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Important Manners for Driving Hero Label

Important Manners for Driving

photo: over the shoulder shot of man driving car at dusk with dashboard illuminated

Driving the kids to practice, commuting to work, running errands—many people spend a good part of their day in their cars. In today's world, rudeness compromises safety in more ways than one.

Developing patience and practicing defensive driving will make you a safer and more courteous driver.

Good Manners = Safety

Safety always comes first. But in many cases, actions that keep you safe are also courteous. Here are six important safety reminders:

  1. Always wear your seat belt and insist that your passengers do.
  2. Never drink and drive. These safeguards are the most thoughtful acts of all as they can save lives.
  3. Driving a car requires your full attention. Distractions, such as putting on makeup, snacking, using your iPod, texting, or chatting on a cell phone, interfere with your ability to respond physically and mentally.
  4. Signal your intentions. Using your turn signals before turning a corner or switching lanes is a must.
  5. Drive at the speed limit. Driving too slowly can also cause accidents.
  6. Keep some distance between you and the car ahead of you. Tailgating is both aggressive and a sure way to rear-end someone who stops suddenly.

Driving Don'ts

Individual drivers have their own particular pet peeves, but the following behaviors by either aggressive or clueless drivers can aggravate even patient drivers:

  • Blocking the passing lane for more than a reasonable amount of time.
  • Speeding up when you're being passed.
  • Driving in the breakdown lane to pass a long line of stopped traffic.
  • Daydreaming at a stoplight after it turns green.
  • Making left turns from the right lane, or vice versa.
  • Not using turn signals.
  • Creeping along while talking on a cell phone.
  • "Blocking the box," or becoming stuck in the middle of an intersection.

Always remind yourself not to take traffic problems personally. Never focus your generalized anger on a single incident, which could become the flash point for a dangerous encounter.

Merging Manners

Merging should be simple and efficient. Stay in your lane until it's time to merge, then take turns with cars in the other lane to keep things moving. When you're trying to enter traffic, be sure there's truly enough time and space.

"Beep Beep!"

Your horn is an important device that's there to be used—when it's really necessary. Unless safety is at risk, there is no call to lean on your horn, no matter how frustrated you are. Honking briefly to alert another driver to a light change or other "heads up" is okay. Here's what your horn is saying for you:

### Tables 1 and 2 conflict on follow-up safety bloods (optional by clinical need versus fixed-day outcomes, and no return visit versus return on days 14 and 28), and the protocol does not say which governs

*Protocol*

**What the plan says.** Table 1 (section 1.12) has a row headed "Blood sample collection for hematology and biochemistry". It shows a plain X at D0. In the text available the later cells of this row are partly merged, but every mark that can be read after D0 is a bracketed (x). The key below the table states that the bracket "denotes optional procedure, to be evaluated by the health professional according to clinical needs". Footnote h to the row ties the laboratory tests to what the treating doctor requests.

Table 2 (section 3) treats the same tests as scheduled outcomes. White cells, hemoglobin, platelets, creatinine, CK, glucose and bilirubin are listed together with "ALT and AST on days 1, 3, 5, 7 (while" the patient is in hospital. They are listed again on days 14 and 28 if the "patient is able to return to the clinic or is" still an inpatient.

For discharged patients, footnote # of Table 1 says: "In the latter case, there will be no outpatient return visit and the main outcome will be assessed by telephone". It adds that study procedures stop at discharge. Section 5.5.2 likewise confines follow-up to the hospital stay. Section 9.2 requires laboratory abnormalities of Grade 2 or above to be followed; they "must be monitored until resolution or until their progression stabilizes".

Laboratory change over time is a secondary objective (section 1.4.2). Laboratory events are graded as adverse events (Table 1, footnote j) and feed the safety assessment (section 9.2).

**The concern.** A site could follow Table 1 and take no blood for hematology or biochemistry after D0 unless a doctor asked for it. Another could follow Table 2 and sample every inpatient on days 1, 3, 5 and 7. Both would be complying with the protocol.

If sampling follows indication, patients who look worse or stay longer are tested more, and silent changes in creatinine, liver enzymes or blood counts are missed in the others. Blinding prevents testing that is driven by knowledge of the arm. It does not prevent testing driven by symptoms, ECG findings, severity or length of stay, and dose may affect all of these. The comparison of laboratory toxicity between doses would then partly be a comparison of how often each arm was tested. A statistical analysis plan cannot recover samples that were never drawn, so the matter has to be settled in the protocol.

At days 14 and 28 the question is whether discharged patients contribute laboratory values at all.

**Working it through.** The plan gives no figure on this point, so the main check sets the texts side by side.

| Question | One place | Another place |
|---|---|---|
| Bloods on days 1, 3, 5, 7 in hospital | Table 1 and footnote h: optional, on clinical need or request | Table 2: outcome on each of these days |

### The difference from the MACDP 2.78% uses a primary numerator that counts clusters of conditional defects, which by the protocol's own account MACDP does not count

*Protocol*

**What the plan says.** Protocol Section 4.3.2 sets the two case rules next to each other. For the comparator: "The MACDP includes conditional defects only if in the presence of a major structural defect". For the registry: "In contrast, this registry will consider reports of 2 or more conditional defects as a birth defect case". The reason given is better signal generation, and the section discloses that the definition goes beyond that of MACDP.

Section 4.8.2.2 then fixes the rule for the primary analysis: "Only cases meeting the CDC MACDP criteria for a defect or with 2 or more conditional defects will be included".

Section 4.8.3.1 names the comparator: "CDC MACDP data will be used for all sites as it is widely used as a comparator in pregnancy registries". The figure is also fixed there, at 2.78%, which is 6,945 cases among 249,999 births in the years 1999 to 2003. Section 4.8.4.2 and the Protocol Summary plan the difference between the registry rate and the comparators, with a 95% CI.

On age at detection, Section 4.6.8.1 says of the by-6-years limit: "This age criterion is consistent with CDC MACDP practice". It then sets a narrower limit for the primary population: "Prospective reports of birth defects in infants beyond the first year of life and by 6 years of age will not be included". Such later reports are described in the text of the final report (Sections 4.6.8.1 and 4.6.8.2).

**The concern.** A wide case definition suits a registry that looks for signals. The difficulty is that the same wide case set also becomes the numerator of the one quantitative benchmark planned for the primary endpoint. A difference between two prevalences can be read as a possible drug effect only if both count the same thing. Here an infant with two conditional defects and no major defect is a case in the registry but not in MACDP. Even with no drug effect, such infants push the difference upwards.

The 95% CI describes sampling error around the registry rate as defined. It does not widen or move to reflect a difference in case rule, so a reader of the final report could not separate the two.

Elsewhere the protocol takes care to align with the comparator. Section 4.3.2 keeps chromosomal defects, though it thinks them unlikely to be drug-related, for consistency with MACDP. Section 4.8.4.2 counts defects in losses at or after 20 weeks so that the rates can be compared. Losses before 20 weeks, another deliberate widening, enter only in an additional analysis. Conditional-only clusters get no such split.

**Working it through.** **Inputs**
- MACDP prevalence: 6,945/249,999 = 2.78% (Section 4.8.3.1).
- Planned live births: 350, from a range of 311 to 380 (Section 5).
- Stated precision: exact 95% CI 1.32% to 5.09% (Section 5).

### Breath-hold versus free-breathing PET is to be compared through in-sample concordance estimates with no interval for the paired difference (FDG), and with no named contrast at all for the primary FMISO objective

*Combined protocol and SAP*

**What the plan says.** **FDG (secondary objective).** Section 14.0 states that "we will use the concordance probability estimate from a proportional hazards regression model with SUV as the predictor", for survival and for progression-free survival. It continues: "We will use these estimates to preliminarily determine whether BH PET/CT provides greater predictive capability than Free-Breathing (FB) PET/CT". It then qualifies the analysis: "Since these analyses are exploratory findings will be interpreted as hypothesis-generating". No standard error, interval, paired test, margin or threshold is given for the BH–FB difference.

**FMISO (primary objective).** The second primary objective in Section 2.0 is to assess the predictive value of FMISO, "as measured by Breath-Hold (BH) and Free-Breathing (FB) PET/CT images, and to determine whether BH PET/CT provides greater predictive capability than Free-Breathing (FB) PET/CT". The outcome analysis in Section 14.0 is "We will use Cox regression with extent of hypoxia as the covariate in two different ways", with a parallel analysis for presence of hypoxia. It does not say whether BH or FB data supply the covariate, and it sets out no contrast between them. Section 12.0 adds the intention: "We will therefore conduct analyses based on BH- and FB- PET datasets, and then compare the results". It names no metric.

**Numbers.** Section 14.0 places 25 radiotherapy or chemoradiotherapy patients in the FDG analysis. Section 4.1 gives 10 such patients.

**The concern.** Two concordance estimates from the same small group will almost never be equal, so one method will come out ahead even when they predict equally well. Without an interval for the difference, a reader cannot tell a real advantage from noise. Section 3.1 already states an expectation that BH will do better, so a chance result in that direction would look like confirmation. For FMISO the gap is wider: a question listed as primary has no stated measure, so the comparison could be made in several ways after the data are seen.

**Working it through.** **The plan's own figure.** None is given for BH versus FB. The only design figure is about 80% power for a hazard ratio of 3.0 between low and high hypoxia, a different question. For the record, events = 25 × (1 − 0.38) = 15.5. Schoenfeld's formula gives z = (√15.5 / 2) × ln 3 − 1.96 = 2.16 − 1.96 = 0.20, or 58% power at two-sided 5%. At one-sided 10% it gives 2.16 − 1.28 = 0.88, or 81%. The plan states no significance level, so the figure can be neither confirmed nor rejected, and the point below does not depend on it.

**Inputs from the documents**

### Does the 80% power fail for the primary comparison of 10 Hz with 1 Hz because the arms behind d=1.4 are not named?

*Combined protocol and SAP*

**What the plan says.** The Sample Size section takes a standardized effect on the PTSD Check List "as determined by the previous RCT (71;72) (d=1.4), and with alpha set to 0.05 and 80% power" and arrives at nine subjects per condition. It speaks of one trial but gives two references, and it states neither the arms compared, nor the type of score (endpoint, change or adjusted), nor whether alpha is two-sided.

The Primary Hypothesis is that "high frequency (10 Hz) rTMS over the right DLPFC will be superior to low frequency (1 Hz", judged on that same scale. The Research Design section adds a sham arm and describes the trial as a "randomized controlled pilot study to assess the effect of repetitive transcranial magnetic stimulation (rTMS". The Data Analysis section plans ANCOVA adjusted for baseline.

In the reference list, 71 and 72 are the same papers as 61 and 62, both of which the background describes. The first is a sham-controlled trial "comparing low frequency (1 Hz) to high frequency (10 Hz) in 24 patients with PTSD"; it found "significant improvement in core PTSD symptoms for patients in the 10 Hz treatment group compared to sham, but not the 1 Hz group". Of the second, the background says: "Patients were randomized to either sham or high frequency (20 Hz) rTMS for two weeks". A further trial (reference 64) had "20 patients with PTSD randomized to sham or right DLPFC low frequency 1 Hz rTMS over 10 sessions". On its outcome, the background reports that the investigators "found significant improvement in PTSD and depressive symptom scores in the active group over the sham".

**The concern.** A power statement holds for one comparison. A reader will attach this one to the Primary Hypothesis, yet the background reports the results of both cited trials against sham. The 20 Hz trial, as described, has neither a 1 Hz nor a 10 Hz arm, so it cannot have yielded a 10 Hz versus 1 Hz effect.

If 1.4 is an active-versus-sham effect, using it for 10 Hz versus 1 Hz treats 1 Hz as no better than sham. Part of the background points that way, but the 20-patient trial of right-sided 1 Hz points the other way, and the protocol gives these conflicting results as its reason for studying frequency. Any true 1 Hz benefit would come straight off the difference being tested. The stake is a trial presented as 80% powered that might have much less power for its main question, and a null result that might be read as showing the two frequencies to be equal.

• A succession of short, light beeps: "Hi!"
  • A quick little beep: "Heads up—I'm here!"
  • A slightly louder, slightly longer beep: "Hey, the light's been green for ten seconds" or "Watch it!"
  • A longer blast, repeated several times: "Come on, let's go—you're taking way too long."
  • A long, nonstop blast: "I'm really angry and I've lost control."

When you start taking your frustration out by using your horn, it's a sign you've crossed the line.

Be Considerate of Your Passengers

It can be nerve-racking to be a passenger in a car that's being driven too fast: You're not the one at the wheel, and essentially you have no control over your safety. When you're the driver, be aware of your passengers' comfort levels. Also, as the driver, you set the tone in the car. Ask if everyone is okay with the temperature, volume of the radio, or station being played. On long drives, ask when services areas approach or check in every hour or so to see if anyone needs a break.

Handling a Backseat Driver

You know the type: They question your every move and offer unsolicited advice. It's distracting and annoying, and there's no perfect retort that will silence your critic. Ignoring it or using humor are your best bets, but if it's more than you can handle, say, "When you're the driver, you get to make the calls. It's hard for me to focus with all these suggestions."

Slowing Down and Pulling Over

Rubbernecking—slowing to a crawl to check out an accident—is disrespectful to the victims, a hindrance to those trying to help, and a sure way to cause a traffic backup. Yes, you should slow down so you don't endanger anyone, but keep moving.

If you encounter a funeral cortege, it's respectful to pull over to the side of the street until the cars have passed. The idea is to do what you can to keep the cars in the procession together.

Parking Etiquette

It's rude to take up two spaces or to cram an SUV or other large vehicle into a space reserved for compacts. If someone is waiting to turn into a parking space, don't steal it. Nor should your passenger stand in an empty space to save it. Make sure you leave enough room on both sides for passengers to get out without bumping the adjacent car.

At the Gas Pump

Approach slowly, and don't leave your car parked at the pump while you pop inside to do additional shopping or use the restroom. Park to the side instead to give someone else a chance at the pump.

Taking Responsibility

Accidents do happen, and when they do, do the right thing. If no one's around and you bump the car next to you or accidentally take off someone's side mirror, leave a note with your name and number to handle insurance with the owner. It's also important to be a responsible borrower. Return the vehicle in exactly the same condition it was borrowed, plus a full tank of gas.